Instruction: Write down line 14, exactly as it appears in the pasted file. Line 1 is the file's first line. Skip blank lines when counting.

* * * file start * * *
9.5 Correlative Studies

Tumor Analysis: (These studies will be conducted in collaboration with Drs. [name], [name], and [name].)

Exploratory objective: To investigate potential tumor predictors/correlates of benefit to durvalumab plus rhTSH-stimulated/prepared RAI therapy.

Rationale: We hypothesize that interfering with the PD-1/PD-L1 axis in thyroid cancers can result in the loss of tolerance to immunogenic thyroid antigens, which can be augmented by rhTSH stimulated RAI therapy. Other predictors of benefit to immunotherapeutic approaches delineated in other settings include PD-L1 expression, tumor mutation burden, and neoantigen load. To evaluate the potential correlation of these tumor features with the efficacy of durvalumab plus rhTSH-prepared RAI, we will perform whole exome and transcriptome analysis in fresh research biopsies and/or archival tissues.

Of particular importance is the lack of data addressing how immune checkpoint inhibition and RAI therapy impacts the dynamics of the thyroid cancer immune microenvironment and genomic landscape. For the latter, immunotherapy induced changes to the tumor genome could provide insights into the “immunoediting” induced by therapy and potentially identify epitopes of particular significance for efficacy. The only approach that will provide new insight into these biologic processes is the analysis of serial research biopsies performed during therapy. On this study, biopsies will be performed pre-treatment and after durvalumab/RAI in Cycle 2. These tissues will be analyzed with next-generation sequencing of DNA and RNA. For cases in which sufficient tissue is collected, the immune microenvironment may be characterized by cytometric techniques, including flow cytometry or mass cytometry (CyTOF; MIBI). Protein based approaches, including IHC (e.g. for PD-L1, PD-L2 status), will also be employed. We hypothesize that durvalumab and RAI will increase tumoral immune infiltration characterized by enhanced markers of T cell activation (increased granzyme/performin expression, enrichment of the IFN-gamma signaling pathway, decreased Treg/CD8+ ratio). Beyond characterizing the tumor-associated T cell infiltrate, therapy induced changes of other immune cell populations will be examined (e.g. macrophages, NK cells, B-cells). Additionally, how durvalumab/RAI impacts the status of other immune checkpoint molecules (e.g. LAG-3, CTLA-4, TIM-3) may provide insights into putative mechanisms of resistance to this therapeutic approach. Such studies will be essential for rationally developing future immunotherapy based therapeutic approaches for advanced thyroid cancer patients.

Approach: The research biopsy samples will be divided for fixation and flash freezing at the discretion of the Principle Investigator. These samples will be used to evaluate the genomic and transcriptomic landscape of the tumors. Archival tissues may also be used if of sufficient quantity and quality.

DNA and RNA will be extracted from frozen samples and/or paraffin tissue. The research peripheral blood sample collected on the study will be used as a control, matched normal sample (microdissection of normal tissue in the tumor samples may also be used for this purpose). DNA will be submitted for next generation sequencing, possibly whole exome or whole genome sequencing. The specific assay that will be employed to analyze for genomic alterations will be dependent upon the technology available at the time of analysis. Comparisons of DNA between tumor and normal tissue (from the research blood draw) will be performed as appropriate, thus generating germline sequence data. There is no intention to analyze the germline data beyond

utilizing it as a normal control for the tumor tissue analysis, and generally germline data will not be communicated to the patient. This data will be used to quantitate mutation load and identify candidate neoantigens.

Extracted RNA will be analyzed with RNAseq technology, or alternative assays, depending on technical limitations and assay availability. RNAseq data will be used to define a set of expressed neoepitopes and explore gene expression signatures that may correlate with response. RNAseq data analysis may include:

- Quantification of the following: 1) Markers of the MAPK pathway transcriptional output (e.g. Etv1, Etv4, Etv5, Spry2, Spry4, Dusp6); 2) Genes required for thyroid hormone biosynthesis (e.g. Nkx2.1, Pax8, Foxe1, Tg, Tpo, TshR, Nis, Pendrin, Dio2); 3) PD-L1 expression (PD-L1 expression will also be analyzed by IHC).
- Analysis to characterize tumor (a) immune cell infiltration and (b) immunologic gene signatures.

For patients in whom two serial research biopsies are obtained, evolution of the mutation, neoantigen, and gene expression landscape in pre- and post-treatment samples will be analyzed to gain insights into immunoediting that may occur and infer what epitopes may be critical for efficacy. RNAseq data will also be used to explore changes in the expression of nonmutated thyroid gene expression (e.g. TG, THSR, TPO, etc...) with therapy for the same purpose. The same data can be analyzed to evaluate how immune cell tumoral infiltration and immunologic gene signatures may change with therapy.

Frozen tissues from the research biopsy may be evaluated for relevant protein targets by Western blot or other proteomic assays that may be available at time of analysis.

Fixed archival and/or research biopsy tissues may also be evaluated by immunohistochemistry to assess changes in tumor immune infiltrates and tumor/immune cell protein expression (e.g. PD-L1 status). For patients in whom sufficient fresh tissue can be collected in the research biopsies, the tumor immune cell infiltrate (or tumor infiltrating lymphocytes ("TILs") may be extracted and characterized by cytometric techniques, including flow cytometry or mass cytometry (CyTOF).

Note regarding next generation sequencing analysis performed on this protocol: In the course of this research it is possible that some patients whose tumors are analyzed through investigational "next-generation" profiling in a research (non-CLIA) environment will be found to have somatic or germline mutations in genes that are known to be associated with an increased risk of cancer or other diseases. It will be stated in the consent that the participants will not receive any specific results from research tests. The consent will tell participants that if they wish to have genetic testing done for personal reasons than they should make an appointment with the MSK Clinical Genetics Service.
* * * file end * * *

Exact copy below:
Fixed archival and/or research biopsy tissues may also be evaluated by immunohistochemistry to assess changes in tumor immune infiltrates and tumor/immune cell protein expression (e.g. PD-L1 status). For patients in whom sufficient fresh tissue can be collected in the research biopsies, the tumor immune cell infiltrate (or tumor infiltrating lymphocytes ("TILs") may be extracted and characterized by cytometric techniques, including flow cytometry or mass cytometry (CyTOF).